I Hear Sweet Music

Composed by Andrea S. Klouse
Series Editor: Rebecca Rottsolk
Voicing: SA
Instrumentation: piano
Catalog number: AMP 0615
Price: $2.10

Performance Notes

Optional Introduction:
The opening fanfares (first by brass, then solo voices, followed by choir Soprano and Alto sections divided each into two “fanfare teams”) should be presented freely. Great latitude is granted for artistic interpretation in areas of tempo, duration and scope of the fanfare section. As such, the simple motifs and notation for vocal entries are offered as a fairly basic, albeit concrete, means of joining all the sections together; yet, once having entered, it is critical that all performers maintain an independence of rhythm, tempo and volume, while still staying dedicated to the pitches indicated. Soli voices follow brass entrances (the number of soloists to be determined by the director) with the remaining voices of the choir joining the respective solo counterpart from their own section. The overall form of the fanfare should begin as a simple “call and answer,” with voices increasing in intensity to the climax and ultimate resolution, as layers of parts arrive on the final pitch of the fanfare. The entry of parts, movement through the section and ultimate arrival at the end may be directed by the conductor, or self-managed by the artists. It is suggested that soli parts begin to proceed to the choir area following their “fanfare.”

Performing groups are encouraged to allow factors (e.g., the uniqueness of the physical concert site, resonant acoustical opportunities, and the creativity of the director/performers) to dictate the boundaries for the fanfare section.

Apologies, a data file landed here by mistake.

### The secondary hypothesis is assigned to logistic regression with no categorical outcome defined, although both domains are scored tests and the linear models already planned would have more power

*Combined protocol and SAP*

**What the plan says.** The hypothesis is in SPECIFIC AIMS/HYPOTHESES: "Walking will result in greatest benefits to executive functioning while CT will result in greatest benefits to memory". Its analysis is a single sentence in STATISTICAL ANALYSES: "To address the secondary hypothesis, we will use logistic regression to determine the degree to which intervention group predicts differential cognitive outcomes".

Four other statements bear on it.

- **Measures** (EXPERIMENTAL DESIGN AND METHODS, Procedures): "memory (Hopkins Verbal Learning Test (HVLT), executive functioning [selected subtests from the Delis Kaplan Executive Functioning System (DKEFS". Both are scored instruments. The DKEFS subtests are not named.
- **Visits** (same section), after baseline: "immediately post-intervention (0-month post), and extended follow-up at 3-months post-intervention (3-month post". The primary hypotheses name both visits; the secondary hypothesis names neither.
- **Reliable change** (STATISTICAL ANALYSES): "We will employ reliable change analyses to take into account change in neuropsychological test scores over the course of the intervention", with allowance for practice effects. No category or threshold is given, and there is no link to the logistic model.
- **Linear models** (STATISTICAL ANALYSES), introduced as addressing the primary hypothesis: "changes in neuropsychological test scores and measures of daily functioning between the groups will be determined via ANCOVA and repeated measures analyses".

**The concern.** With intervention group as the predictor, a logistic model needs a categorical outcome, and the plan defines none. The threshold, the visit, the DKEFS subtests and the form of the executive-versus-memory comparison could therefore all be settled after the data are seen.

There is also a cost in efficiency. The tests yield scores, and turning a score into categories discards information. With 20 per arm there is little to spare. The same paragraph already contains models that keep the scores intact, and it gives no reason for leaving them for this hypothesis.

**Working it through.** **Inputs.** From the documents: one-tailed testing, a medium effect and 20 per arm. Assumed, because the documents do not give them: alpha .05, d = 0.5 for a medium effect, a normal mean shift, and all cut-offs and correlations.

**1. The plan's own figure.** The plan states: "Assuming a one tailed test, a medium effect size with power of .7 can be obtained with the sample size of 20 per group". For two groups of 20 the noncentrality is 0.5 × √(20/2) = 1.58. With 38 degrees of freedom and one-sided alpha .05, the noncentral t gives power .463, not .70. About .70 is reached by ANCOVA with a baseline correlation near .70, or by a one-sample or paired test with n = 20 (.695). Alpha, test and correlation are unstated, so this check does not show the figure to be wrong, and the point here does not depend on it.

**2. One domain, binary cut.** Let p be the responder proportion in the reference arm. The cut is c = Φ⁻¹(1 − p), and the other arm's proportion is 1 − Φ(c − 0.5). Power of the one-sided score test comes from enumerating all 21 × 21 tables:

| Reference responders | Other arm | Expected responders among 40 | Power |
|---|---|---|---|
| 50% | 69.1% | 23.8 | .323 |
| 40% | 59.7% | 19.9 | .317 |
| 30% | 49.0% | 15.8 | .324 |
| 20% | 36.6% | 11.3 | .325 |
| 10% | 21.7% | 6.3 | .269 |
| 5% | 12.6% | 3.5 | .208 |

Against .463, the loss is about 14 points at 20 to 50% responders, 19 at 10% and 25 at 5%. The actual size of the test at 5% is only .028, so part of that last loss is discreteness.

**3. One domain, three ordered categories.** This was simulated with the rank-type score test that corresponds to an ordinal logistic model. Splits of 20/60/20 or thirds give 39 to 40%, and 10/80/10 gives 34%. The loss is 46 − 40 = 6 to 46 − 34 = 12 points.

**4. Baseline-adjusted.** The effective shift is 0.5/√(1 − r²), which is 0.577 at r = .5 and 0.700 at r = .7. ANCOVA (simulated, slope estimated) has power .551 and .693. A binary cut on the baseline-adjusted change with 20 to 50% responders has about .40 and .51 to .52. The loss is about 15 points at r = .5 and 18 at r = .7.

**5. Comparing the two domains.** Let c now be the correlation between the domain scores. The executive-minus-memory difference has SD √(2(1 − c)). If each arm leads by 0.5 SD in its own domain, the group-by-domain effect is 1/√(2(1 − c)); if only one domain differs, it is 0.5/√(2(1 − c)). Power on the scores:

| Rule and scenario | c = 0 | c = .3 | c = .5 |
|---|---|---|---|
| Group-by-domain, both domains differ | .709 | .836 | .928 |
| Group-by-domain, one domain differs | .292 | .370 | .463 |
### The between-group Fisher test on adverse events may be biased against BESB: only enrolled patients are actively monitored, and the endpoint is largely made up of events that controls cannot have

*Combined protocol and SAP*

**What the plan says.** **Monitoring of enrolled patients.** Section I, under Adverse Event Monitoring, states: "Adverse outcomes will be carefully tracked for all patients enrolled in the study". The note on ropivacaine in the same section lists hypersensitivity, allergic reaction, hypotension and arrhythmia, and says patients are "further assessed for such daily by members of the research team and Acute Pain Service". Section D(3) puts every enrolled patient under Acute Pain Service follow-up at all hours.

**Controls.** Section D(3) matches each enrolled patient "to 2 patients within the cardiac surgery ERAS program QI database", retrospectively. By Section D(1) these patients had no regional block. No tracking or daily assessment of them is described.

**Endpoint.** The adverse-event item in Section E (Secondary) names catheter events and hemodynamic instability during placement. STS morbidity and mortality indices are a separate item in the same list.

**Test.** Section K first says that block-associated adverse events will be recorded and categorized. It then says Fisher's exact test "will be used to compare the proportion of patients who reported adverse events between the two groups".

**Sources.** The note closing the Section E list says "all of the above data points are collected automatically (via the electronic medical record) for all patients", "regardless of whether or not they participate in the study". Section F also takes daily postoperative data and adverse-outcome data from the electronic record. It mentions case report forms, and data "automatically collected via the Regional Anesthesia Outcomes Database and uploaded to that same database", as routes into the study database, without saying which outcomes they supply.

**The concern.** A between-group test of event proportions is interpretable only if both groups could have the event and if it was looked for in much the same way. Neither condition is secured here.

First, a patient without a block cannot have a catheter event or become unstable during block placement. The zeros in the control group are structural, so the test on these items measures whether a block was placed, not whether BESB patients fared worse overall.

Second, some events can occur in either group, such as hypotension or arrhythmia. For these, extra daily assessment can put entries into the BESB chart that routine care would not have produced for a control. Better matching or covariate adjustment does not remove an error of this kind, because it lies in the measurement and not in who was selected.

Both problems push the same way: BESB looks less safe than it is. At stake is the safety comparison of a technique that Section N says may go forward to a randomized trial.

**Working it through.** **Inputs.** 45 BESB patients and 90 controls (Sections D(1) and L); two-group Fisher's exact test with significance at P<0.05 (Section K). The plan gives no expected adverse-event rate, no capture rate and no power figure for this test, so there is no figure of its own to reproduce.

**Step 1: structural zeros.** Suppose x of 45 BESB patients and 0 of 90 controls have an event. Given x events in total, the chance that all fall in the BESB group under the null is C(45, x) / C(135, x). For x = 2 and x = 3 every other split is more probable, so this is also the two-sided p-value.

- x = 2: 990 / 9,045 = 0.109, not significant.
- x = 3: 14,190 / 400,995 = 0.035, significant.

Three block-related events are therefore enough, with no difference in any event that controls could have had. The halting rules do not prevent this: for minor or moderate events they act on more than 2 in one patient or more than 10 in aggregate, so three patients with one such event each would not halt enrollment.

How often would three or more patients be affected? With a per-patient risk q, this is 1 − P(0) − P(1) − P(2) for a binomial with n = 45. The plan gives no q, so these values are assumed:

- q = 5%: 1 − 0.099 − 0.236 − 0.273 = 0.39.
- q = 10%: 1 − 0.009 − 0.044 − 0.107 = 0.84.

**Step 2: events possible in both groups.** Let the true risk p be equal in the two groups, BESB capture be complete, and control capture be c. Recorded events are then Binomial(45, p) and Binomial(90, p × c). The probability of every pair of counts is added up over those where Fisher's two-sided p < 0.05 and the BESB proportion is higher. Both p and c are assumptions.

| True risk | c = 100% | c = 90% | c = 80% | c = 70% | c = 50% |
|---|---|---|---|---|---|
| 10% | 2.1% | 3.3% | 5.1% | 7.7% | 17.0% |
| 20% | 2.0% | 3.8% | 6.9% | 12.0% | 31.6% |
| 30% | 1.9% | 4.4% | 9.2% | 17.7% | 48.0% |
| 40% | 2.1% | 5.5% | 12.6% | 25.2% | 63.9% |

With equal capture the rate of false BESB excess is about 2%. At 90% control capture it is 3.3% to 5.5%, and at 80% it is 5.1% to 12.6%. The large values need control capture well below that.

Some ideas:

* Try having opening performers (brass and vocal) begin from positions of polyphonic significance: balconies, aisles and so on. Even a well-staged spot from within the audience can be a fresh and exciting way to begin the concert!

* If possible, have the opening brass “call” begin from behind the general audience, or from a hidden position, and direct the sound diagonally across the audience. A “surround-sound” experience can also be effective; all choices should be guided by the limits of musicality and artistry.

* Note: Brass players have more latitude to try distant or hidden fanfare stations; soli voices should remain local, for ease in stepping back to the choir. Instead of just a few soli voices, it is possible for an entire choir to participate in the fanfares.

* An additional option for performance could be to skip the fanfare entirely.

performance by Vivace! Choral Progran
Kapowsin, Washington
Andrea S. Klouse, conductor

Click here to see a sample.

Click here to listen to a recording (MP3).

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